Timmerman’s latest research is focused on restaurant eating and binging. She decided to look more closely at restaurant eating when she discovered that 50 percent of all binges sampled in her study occurred in restaurants. That statistic surprised her.
A binge seemed like something relegated to the privacy of the home—the football fan with a plate of chicken wings or the individual repeatedly scooping from the pint of Ben & Jerry’s ice cream. It turns out binges may happen just as often outside the home in restaurants.
In part, this may reflect people’s attitudes toward restaurants. Research has shown that people think of restaurant eating as an indulgence. People go to restaurants because they enjoy being served and eating what they want. It feels to them like a special occasion and they enjoy splurging.
“That only works if you’re eating out once a week or once a month,” Timmerman says. “But if you’re eating out every day, can you afford, health-wise or pound-wise, to indulge yourself that frequently?”
Frequently is the operative word. Americans are eating in restaurants more often than ever before. In fact, about 38 percent of all meals and 24 percent of all snacks are consumed at restaurants, and the numbers are only increasing. College students living in dorms may eat out for every meal, effectively eating all of their meals in a restaurant or cafeteria setting.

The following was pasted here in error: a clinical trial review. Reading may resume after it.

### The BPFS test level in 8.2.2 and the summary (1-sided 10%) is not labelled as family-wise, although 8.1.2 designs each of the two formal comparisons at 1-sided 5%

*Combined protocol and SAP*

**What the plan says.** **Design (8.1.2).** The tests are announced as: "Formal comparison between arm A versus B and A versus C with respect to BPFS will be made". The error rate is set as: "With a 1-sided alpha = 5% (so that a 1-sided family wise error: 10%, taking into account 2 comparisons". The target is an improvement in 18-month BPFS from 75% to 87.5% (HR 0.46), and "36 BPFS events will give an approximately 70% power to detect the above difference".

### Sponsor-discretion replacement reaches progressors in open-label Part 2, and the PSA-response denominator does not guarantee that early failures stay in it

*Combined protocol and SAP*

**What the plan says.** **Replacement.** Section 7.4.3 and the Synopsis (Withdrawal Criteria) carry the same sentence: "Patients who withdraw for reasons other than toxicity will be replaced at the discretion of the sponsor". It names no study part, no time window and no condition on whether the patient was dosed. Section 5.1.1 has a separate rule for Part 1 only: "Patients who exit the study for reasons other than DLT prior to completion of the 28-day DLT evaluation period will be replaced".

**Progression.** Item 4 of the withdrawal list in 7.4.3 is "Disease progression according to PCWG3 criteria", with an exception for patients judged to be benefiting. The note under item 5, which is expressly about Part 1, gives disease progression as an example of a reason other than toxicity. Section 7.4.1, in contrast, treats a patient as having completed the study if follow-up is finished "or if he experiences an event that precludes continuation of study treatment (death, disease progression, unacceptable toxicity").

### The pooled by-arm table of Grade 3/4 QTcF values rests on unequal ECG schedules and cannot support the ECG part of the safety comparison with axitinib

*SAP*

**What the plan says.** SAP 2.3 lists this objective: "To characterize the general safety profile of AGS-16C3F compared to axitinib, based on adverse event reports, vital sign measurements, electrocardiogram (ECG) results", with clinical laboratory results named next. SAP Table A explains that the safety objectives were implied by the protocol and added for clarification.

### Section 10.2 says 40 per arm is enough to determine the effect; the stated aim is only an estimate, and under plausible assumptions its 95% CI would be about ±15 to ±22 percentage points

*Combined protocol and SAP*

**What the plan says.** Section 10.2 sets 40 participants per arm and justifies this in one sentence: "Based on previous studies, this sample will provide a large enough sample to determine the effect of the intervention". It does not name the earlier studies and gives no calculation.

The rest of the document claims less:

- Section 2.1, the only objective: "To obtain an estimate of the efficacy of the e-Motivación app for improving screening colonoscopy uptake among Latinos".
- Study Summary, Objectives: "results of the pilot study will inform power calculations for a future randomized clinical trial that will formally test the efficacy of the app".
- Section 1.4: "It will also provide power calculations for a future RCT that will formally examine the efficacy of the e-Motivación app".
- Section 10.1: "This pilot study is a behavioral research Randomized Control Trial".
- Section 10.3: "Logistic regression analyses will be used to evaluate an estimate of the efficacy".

“We know that generally people consume more calories on the days that they eat out,” Timmerman says. “Over time those extra calories add up into extra pounds. For people who tend toward binging, restaurants are often high risk environments that encourage loss of control over eating.”
Resources on Campus
University Health Services has professionals on staff to work with students concerned about weight management and their health in general. Interested students can check out the following, or go to the Web site to learn even more.
Health Promotion Resource Center: Find out about classes, read articles or check out books or yoga CDs from the lending library.
Non-Diet Weight Management Class: This free class meets for six weeks and teaches you how to sustain a healthy weight for life.
Quick and Healthy Meal Planning Class: In just two hours, a trained dietician can teach you how to apply good nutrition in your daily life.
Diet Analysis: Download a form online and record everything you eat and drink for three days for an analysis of how well you’re eating.
UT Counseling and Mental Health Center: Mental health professionals are available to assist students with the daily challenges of student life. Services are confidential.
When individuals binge in a restaurant, they are most likely to do so with breads and pasta, sweets and high fat meat items. They binge at lunch and dinner, and binges are most likely to happen on weekends.